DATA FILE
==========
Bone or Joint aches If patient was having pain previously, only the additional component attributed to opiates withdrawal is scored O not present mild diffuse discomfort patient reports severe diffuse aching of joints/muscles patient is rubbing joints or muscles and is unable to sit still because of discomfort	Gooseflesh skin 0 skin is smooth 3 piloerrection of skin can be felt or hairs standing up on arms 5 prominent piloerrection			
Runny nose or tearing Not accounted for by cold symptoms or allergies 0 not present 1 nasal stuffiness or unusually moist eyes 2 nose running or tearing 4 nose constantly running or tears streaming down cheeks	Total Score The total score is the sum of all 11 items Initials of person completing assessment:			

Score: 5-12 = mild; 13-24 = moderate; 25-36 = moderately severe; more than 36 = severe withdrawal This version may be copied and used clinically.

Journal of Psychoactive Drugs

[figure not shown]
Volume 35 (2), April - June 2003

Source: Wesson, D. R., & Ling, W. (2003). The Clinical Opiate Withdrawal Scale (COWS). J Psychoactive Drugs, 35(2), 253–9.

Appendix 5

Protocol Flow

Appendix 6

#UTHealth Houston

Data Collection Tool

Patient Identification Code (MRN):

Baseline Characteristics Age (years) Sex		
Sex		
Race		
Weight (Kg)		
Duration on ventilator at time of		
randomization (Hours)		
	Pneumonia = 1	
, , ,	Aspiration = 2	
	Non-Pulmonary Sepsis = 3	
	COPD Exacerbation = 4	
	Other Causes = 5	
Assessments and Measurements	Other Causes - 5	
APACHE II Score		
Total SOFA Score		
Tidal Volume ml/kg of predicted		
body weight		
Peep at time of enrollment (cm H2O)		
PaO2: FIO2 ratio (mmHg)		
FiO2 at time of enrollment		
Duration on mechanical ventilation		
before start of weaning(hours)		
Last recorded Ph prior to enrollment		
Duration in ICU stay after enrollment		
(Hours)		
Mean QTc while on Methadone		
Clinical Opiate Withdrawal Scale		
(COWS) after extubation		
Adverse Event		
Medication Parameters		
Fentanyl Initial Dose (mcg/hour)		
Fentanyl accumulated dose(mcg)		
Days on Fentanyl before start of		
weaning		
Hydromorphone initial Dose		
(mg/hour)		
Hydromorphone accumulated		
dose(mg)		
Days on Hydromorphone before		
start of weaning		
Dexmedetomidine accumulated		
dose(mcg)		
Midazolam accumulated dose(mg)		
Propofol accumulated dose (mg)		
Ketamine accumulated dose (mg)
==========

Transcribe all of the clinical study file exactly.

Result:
Bone or Joint aches If patient was having pain previously, only the additional component attributed to opiates withdrawal is scored O not present mild diffuse discomfort patient reports severe diffuse aching of joints/muscles patient is rubbing joints or muscles and is unable to sit still because of discomfort	Gooseflesh skin 0 skin is smooth 3 piloerrection of skin can be felt or hairs standing up on arms 5 prominent piloerrection			
Runny nose or tearing Not accounted for by cold symptoms or allergies 0 not present 1 nasal stuffiness or unusually moist eyes 2 nose running or tearing 4 nose constantly running or tears streaming down cheeks	Total Score The total score is the sum of all 11 items Initials of person completing assessment:			

Score: 5-12 = mild; 13-24 = moderate; 25-36 = moderately severe; more than 36 = severe withdrawal This version may be copied and used clinically.

Journal of Psychoactive Drugs

[figure not shown]
Volume 35 (2), April - June 2003

Source: Wesson, D. R., & Ling, W. (2003). The Clinical Opiate Withdrawal Scale (COWS). J Psychoactive Drugs, 35(2), 253–9.

Appendix 5

Protocol Flow

Appendix 6

#UTHealth Houston

Data Collection Tool

Patient Identification Code (MRN):

Baseline Characteristics Age (years) Sex		
Sex		
Race		
Weight (Kg)		
Duration on ventilator at time of		
randomization (Hours)		
	Pneumonia = 1	
, , ,	Aspiration = 2	
	Non-Pulmonary Sepsis = 3	
	COPD Exacerbation = 4	
	Other Causes = 5	
Assessments and Measurements	Other Causes - 5	
APACHE II Score		
Total SOFA Score		
Tidal Volume ml/kg of predicted		
body weight		
Peep at time of enrollment (cm H2O)		
PaO2: FIO2 ratio (mmHg)		
FiO2 at time of enrollment		
Duration on mechanical ventilation		
before start of weaning(hours)		
Last recorded Ph prior to enrollment		
Duration in ICU stay after enrollment		
(Hours)		
Mean QTc while on Methadone		
Clinical Opiate Withdrawal Scale		
(COWS) after extubation		
Adverse Event		
Medication Parameters		
Fentanyl Initial Dose (mcg/hour)		
Fentanyl accumulated dose(mcg)		
Days on Fentanyl before start of		
weaning		
Hydromorphone initial Dose		
(mg/hour)		
Hydromorphone accumulated		
dose(mg)		
Days on Hydromorphone before		
start of weaning		
Dexmedetomidine accumulated		
dose(mcg)		
Midazolam accumulated dose(mg)		
Propofol accumulated dose (mg)		
Ketamine accumulated dose (mg)